Mitchell Newton

The beer store is killing jobs, stifling competition and encouraging Ontarians to get beer out of province. I’m one of those in the latter category.

Mitchell Newton
Mitchell Newton

A few months ago I believed the Beer Store was like the LCBO, government or Canadian owned, nether is true.

Over 70 percent of shares are owned by Sleeman, Molson and Labatt. Once Canadian operations, now have their headquarters in Belgium, the United States and Japan. As ownership leaves the country, the profits follow.

Besides, a case of Molson, Coors or any other light beer is $9.50 on average more on this side of the Ottawa River. Province’s either already have the option to purchase alcohol in grocery stores and other outlets, or are lobbying for change.

Manitoba and British Colombia are two of the most recent to adapt to change and open sales in privately owned stores, Ontario is still the only province with only with only two retail options to purchase alcohol from.

Ontario has pushed to reduce the monopoly the Beer Store has over beer sales but the cartel style ownership has threatened with lawsuits among other civil action. Despite being created small Canadian brewers, now, blocks them from selling in new regions without selling their souls.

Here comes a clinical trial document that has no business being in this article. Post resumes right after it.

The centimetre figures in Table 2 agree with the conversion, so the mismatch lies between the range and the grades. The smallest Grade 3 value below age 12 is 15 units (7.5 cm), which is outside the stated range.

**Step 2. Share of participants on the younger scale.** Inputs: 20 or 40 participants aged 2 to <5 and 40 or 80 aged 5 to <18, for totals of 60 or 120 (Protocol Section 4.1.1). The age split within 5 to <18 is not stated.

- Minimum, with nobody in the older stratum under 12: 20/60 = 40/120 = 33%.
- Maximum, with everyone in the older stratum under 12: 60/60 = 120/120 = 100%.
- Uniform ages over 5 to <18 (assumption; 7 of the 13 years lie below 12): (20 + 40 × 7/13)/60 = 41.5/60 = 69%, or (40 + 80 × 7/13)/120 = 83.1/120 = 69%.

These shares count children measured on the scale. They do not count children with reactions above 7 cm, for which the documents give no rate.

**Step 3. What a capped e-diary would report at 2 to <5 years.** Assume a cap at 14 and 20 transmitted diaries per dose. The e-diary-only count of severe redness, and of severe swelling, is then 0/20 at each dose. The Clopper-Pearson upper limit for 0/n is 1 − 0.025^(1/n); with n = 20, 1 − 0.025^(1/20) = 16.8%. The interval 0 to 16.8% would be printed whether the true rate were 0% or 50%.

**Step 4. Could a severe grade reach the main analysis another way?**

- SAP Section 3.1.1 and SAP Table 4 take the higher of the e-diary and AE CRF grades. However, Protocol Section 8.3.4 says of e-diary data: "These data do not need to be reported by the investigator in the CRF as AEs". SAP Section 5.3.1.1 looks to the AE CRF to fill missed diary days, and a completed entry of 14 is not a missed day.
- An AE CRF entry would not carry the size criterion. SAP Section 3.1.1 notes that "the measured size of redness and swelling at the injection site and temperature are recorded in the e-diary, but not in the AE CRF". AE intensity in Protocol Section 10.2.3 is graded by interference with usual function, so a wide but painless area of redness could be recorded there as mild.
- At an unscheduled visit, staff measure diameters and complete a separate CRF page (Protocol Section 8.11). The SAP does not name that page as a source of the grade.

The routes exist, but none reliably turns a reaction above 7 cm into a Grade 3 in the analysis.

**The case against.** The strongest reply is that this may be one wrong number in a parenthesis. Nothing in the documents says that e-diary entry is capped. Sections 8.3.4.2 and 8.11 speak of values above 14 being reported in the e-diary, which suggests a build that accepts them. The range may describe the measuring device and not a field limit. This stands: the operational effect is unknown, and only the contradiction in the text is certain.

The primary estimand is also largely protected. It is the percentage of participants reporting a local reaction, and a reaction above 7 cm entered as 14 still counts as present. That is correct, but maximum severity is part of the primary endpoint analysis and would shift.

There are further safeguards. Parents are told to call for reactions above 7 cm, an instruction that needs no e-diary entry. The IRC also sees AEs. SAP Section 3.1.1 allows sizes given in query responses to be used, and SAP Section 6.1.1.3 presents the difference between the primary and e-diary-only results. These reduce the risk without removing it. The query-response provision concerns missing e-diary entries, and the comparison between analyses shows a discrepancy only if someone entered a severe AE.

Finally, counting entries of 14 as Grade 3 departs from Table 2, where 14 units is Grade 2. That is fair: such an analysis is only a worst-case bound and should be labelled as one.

The once Canadian owned big three are now the direct opposition to the success of smaller Canadian brewers. Ironically since the beer store was first founded to aid the smaller businesses.

Beau’s Beer is based in my hometown, Vankleek Hill, Ont. They are experiencing amazing success, found in many bars all over Ontario, and are the host of one of the biggest Oktoberfest festivals in North America.

They still have yet to see their product hit Beer Store shelves, because they will not pay the king’s ransom the Beer Store demands.

All of the other provinces are either changing liquor regulations or never had as strict ones found in Ontario. What originally was created to protect Canadian brewers now hinders them while protecting the international cartel that controls over 70 percent of the market in Ontario.

All I can do is take my business elsewhere, but that is still the better option.The Beer Store needs to change. It’s stranglehold on distribution is on par with De Beers diamond cartel, the other provinces are changing, so what’s stopping us?